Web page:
Avoid Arguing About Agile



Arguing about Agile is like trying to run in quicksand. You can’t. You’ll just get sucked down into the bog.

There are two big issues at play here: clarity and scope. First let’s talk clarity.

We all agree we need to be “Agile.” The problem is, what does that mean? The Devil is in the details, which Agile doesn’t provide. In a way that’s fine. It didn’t seek to, but as Spencer Pitman recently put it, Agile is so vague a notion that it’s hard to even have a meaningful debate about it. I agree.

This is reminiscent of Charles Betz asking whether Agile might possibly be an “essentially contested concept,” a term the proper use of which cannot be resolved by discussion or debate. Well, if it can’t be defined, then what’s the use discussing it?

And yet we can’t stop talking about it.

Agile dialogue has started to remind me of Karl Popper’s assessment of psychoanalysis. If every instance of it not working is explained away while every instance of it working counts as confirming evidence, then it’s not a falsifiable concept.

And this is the pattern we see time and again: If it “works,” then no matter how custom it is, it’s “Agile.” If it makes things worse, it’s “Dark Agile.” But that’s circular. So again, why bother discussing it?




I recently discussed how several of the Agile Manifesto coauthors don’t even agree on what the word “iterative” means. Jeffries says it means to repeat a process cycle and produce another increment. Cockburn says it means to revisit work already done. Fowler gives yet another definition(!), which is to complete all activities for a feature before moving to another.

Backing up an argument about Agile then by referencing a Manifesto author also isn’t helpful, because they also don’t agree on things.




Ok. Let’s talk scope.

The Agile Manifesto was about software teams, but we’ve long since moved past that. Software teams are often not the constraint in the system. A bigger problem is how decisions get made in the org. Agile, however, excluded design and punted on discovery.

Agile rested too firmly on the fallacious assumption that users can simply tell us what to build. If the “customer” (another loaded, nebulous term) says it’s value, then presumedly it’s value, despite the fact this has little bearing on whether it will lead users to change their behavior in the ways the business actually needs.

There does seem growing appreciation that building iteratively is helpful, yes, but more in the sense of discovering better paths up the hill we’re already on. It’s not as helpful in vetting whether we’re climbing the right hill—that’s a design question.

Design is more about discovering the best problems to solve, something that was outside Agile’s jurisdiction.

Agile was all too happy to let such questions be settled by someone else’s fiat, which sparked the long-running tradition of designers kvetching about Agile.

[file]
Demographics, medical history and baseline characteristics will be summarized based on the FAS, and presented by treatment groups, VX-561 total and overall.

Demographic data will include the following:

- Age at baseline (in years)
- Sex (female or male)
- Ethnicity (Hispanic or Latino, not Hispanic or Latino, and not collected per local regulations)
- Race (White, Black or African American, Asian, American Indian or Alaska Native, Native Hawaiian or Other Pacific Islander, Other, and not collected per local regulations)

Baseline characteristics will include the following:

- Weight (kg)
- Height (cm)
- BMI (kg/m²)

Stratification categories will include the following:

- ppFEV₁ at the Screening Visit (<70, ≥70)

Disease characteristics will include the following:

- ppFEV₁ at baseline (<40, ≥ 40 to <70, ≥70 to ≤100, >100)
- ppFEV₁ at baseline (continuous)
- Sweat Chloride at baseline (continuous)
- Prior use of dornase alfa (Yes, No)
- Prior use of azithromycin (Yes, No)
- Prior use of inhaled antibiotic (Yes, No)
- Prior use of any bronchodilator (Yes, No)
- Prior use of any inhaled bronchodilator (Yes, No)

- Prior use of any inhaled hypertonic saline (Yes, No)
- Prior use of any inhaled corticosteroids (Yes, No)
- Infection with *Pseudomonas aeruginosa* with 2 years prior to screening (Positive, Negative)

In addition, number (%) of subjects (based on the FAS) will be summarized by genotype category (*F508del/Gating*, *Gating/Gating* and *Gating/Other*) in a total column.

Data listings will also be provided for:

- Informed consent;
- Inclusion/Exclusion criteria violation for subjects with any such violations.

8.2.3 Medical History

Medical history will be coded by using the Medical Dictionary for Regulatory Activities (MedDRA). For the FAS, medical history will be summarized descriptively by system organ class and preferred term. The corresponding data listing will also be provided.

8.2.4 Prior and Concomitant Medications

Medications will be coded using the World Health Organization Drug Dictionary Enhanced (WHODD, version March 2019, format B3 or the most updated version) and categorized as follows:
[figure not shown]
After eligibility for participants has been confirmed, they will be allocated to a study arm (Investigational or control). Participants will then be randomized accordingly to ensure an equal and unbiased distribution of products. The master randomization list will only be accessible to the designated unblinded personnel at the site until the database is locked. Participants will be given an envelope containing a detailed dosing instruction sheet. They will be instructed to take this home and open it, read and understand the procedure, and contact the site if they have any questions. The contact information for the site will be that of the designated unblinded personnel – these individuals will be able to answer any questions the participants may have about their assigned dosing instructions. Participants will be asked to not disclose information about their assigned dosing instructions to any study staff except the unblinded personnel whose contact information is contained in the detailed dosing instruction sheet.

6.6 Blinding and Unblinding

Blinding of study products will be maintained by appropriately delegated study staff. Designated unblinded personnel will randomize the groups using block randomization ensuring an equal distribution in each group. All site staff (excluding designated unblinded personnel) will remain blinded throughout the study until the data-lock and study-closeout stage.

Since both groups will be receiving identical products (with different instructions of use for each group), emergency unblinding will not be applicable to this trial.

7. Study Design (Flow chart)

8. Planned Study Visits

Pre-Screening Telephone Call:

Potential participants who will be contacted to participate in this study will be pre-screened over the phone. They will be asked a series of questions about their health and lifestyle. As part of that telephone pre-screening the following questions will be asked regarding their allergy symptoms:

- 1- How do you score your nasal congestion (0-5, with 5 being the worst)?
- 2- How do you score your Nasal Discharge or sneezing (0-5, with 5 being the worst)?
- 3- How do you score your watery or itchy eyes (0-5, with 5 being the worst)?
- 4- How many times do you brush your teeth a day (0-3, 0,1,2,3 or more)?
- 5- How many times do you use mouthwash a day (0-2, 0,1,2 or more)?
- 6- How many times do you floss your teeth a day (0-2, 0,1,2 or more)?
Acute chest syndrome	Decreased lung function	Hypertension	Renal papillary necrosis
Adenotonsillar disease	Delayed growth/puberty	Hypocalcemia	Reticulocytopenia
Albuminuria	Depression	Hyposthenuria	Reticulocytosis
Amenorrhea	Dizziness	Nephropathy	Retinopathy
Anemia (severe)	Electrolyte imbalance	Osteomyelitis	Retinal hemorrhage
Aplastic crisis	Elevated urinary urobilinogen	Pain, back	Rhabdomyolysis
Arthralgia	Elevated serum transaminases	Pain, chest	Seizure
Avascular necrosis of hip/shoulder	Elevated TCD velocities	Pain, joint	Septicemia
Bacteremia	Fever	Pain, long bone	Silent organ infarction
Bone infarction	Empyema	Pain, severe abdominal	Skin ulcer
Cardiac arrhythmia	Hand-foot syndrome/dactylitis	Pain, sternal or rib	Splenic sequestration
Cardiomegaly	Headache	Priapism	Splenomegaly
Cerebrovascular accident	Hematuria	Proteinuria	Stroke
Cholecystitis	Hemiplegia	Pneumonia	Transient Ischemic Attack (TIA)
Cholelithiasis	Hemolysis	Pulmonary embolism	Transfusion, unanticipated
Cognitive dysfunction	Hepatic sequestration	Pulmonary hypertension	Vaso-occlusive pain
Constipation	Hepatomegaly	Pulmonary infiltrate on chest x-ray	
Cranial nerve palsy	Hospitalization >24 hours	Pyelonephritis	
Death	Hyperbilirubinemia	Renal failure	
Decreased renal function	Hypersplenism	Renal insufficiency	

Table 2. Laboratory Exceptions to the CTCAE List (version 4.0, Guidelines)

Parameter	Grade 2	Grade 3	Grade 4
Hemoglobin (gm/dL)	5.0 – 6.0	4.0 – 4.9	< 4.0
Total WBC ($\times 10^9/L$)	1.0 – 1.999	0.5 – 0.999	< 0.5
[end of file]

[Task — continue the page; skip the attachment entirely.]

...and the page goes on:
It’s understandable though. Paraphrasing Boris Anthony, designers have for years now been gaslighted in the name of Agile processes. “Sure,” designers are told by managers and developers, “design is important…it just doesn’t mean what you’ve always thought.”

Also regarding scope, if Agile was about software teams, then what’s all this talk about “org agility?” It’s important, but it’s revisionist history. Not only was Agile never about “business transformation,” but Agile never even provided a viable alternative to the “Waterfall process” it sought to supplant.

These are two of the big reasons why SAFe won The Agile Wars.

First, it offered orgs a viable alternative to their existing process. Second, it actually bothered to define its terms.

OK, there’s a third reason, and it’s part of the sickness Agile should have helped cure. SAFe offered a cookbook, which we desperately desire, whereas Agile, in my opinion, was more about throwing cookbooks out the window.

Tell us what the process is, and spell it out in detail! Marty Cagan famously called SAFe “The Revenge of the PMO.” One might instead call it “Process Strikes Back.” Come what may, you will bend the knee to process. Dealing with this sentiment might be the next big challenge.

Interestingly, Ron Jeffries recently suggested to me that maybe Agile isn’t meant for large orgs in the first place.

It’s an eye-opening remark and parallels something Rob England has said: The challenge isn’t about scaling Agile to the org; it’s to scale the org in order to improve it. The challenge is to change our thinking about what it means to be an org in the first place.

Again, though, here we’ve already moved beyond “Agile.” Instead of perpetually redefining it in attempt to keep it pertinent, we should instead shift the focus to continuous improvement. We need, to borrow a phrase from Dean Peters, less “Scrumfundamentalism” and more “discovering better ways.”

This will shift the focus to the system constraints in place, to how best to provide teams the autonomy and authority they need to make smarter bets to move the needle on target value metrics.

John Cutler has long noted that the teams that are really killing it today don’t sit around talking about Agile or UX or Lean. They just do product work. That doesn’t mean there isn’t any Agile or UX or Lean. Far from it. It got baked in and they had the sense to move on.

So what will happen?

Fashions change. The goodness Agile resulted in will remain. The cottage industry of cert selling will fade.

As orgs move on from spending money on cargo culting practices in the name of “Agile,” discussion of Agile itself will start to wane.

Once something shifts the Overton Window, it’s no longer watercooler talk. As for me, I will help people create value, but I will not argue about “Agile” anymore.

It’s wasted calories.




Until next time.




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